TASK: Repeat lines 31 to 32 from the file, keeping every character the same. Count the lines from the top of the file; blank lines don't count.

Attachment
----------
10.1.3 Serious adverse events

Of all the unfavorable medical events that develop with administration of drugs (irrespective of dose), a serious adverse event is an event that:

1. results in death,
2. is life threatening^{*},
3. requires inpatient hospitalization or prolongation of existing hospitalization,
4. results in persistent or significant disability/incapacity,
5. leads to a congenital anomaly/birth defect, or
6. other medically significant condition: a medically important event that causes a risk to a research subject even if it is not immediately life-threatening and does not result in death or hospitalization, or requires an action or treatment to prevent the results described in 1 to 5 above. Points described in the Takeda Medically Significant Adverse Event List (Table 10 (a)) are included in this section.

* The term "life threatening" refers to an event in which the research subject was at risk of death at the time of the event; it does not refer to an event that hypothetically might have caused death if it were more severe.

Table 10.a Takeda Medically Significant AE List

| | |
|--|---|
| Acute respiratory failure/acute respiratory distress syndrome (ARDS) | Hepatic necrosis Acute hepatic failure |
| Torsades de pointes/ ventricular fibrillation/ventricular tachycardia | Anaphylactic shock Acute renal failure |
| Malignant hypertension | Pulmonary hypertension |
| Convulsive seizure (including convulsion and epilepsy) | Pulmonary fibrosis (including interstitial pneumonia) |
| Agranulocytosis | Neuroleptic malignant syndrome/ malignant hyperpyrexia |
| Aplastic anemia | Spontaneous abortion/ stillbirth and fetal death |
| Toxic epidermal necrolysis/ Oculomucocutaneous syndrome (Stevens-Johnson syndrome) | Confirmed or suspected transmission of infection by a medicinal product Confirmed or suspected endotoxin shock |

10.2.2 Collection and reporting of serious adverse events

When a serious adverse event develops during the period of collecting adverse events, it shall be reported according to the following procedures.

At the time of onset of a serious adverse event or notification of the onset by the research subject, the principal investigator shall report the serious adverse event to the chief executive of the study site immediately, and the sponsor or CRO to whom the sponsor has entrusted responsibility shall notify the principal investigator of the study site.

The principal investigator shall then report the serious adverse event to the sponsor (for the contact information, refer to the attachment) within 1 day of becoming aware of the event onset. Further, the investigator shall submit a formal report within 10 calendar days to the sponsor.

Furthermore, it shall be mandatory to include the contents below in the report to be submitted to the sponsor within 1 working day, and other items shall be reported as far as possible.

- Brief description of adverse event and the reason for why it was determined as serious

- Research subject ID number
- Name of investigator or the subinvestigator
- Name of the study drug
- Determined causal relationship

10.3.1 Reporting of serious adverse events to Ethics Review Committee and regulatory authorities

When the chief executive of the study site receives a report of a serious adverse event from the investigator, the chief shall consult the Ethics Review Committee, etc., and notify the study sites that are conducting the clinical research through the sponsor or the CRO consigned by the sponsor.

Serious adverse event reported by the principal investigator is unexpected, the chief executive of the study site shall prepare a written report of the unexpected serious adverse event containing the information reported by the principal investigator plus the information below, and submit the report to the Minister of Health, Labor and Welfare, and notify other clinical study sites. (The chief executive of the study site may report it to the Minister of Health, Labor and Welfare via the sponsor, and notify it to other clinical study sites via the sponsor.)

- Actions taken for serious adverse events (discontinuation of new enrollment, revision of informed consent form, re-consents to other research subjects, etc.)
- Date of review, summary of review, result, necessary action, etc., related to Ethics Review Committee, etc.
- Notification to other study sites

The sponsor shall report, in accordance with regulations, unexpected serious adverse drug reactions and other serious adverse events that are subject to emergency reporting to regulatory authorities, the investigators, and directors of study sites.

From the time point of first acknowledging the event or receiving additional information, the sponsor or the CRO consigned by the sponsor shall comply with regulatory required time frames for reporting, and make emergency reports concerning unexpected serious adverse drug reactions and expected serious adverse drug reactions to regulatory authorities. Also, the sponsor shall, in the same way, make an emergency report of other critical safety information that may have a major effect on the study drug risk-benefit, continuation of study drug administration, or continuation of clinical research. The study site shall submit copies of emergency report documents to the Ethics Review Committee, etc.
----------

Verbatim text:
When the chief executive of the study site receives a report of a serious adverse event from the investigator, the chief shall consult the Ethics Review Committee, etc., and notify the study sites that are conducting the clinical research through the sponsor or the CRO consigned by the sponsor.

Serious adverse event reported by the principal investigator is unexpected, the chief executive of the study site shall prepare a written report of the unexpected serious adverse event containing the information reported by the principal investigator plus the information below, and submit the report to the Minister of Health, Labor and Welfare, and notify other clinical study sites. (The chief executive of the study site may report it to the Minister of Health, Labor and Welfare via the sponsor, and notify it to other clinical study sites via the sponsor.)